Brian Banks, the former high school standout linebacker who was wrongfully convicted of rape and kidnapping, is getting a chance to earn a spot on the Seattle Seahawks‘ roster.
ESPN reports that the Seahawks are expected to try him out on June 7. Pete Carroll, who previously recruited him to play at USC back when Banks was a teen, is the Seahawks’ head coach.
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And the Seahawks aren’t alone: Kansas City Chiefs and the Miami Dolphins have also called Banks.
Banks is 26-years-old and hasn’t played competitive football since high school. Making the step up from a competitive college program is a rigorous transition for most all-Americans, let alone a man who hasn’t been hit in 10 years. Still, this recent news is just the beginning of brighter days for Banks.
Watch Brian Banks’ speak about his new life here:
Up until last week, though, Banks’ life couldn’t be bleaker. As NewsOne reported, Banks was convicted for raping and kidnapping Wanetta Gibson in 2002, after they made out in their high school, Long Beach Poly-Technical, stairwell.
Soon after, Gibson accused Banks of rape and kidnapping. Banks’ attorney insisted that he take a plea. While Banks didn’t want to admit to a crime he didn’t commit, the plea deal — which was supposed to amount to 18 months in prison — looked better than the 40-plus years he faced if convicted.
Once he took the plea, though, Banks was sentenced to six years in prison — a far cry from the 18 months he was advised he’d receive.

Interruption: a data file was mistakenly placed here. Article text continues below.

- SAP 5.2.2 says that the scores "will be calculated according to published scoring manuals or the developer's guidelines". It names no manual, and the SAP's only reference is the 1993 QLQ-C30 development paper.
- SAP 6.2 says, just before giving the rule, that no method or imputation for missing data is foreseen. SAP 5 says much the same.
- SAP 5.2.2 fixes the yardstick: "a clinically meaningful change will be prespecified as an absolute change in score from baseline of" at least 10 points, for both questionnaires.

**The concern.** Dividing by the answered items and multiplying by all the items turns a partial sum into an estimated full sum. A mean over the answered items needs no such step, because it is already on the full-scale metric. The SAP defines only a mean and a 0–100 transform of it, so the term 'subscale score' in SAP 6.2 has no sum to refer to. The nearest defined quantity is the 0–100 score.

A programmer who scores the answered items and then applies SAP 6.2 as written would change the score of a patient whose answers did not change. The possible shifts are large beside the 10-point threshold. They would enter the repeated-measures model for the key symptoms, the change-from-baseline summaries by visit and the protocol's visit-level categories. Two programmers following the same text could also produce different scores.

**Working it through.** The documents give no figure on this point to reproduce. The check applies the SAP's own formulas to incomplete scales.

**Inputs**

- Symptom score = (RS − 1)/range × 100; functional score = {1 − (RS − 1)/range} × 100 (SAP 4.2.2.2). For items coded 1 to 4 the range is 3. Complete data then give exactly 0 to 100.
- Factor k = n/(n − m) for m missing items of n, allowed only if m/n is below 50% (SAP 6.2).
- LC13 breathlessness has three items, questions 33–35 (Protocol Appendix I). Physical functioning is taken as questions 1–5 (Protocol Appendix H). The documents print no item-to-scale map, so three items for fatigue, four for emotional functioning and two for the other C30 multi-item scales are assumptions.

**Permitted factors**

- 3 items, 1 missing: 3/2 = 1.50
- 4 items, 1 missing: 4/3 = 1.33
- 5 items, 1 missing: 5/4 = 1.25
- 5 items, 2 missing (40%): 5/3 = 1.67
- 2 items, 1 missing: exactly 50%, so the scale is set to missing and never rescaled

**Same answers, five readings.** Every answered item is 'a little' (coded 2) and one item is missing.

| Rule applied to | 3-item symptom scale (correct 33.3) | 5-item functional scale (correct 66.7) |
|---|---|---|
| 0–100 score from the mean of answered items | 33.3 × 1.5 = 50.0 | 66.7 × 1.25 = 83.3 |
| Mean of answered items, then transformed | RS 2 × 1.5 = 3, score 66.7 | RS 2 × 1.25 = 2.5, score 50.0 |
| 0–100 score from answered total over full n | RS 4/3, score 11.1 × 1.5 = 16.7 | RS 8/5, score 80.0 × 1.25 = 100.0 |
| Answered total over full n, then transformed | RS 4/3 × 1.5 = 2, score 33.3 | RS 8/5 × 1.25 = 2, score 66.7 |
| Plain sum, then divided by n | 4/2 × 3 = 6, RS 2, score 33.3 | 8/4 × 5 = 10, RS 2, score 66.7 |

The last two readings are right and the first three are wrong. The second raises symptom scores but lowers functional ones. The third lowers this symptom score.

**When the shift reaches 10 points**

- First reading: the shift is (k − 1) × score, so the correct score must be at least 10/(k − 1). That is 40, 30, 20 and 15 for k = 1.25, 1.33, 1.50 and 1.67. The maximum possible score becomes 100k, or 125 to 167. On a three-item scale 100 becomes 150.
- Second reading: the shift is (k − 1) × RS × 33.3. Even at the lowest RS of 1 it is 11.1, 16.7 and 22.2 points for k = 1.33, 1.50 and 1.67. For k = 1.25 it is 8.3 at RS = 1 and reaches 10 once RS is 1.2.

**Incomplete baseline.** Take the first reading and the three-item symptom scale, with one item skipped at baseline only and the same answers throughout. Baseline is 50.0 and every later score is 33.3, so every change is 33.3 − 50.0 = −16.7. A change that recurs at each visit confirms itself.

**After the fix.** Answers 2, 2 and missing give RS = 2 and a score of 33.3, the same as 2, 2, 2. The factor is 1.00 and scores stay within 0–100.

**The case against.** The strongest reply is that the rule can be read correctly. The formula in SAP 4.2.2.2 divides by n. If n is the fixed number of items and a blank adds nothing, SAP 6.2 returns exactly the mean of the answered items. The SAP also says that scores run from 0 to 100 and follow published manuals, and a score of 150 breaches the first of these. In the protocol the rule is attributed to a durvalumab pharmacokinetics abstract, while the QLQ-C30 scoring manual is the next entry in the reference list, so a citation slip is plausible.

Gibson, on the other hand, earned a hefty $750,000 check, after her mother sued the high school for lack of security.
When Banks was released from prison, he had to wear a GPS-tracking device, register as a sex offender, and keep way from schools, zoos, and parks. He couldn’t get a job, and was lucky to get a few hours unloading docks.
Last year, he got a Facebook friend request from Gibson saying, “Let’s let bygones be bygones.”
Yes, she really wrote that.
Banks hired a private investigator who video recorded her saying that she lied about the rape and kidnapping. The California Innocence Project took up his case and helped get his conviction overturned. A Facebook campaign asking for USC to reinstate his scholarship began last week.
Asked about his chances to play on the NFL gridiron by ESPN, Banks says he’ll do his best:
“I’ll make ’em happy,” says Banks, who’s been training non-stop since October. “After all I’ve been through these last 10 years, I can still do some things that will impress you.
“Like … dead-lift 545 pounds, box jump 55 inches flat-footed, broad jump 10-plus feet and run a 4.6 40, all at 6-foot-2 and 245 pounds.”
NFL trainer Gavin Macmillan, who has volunteered to train Banks for free, says he has a shot. “You see him run, and you can see why USC wanted him.”
And if the NFL doesn’t pan out? Banks already has all kinds of job offers. One of them is to “work in the front office and explore other sports opportunities” for the Arizona Diamondbacks. “I about fell out of my seat when I read that one,” Banks said.
Everyone who’s been following Mr. Banks’ story is falling out of their seats with joy over the wonderful opportunities that are falling in his lap. Though many would argue his chances of joining an NFL team for training camp are slim, Banks’ road to a great future has clearly been re-paved.
If, in fact, Banks does earn a spot on an NFL roster, even if it is on one of the special teams, his number may easily be the best-selling jersey this season. It would be well-deserved because the brotha certainly deserves more than $100 for each day he spent in prison. (He is suing the state of California.)
Everyone is cheering for you, Brian. We hope you make the NFL roster so that one day folks will be screaming your names from the rafters.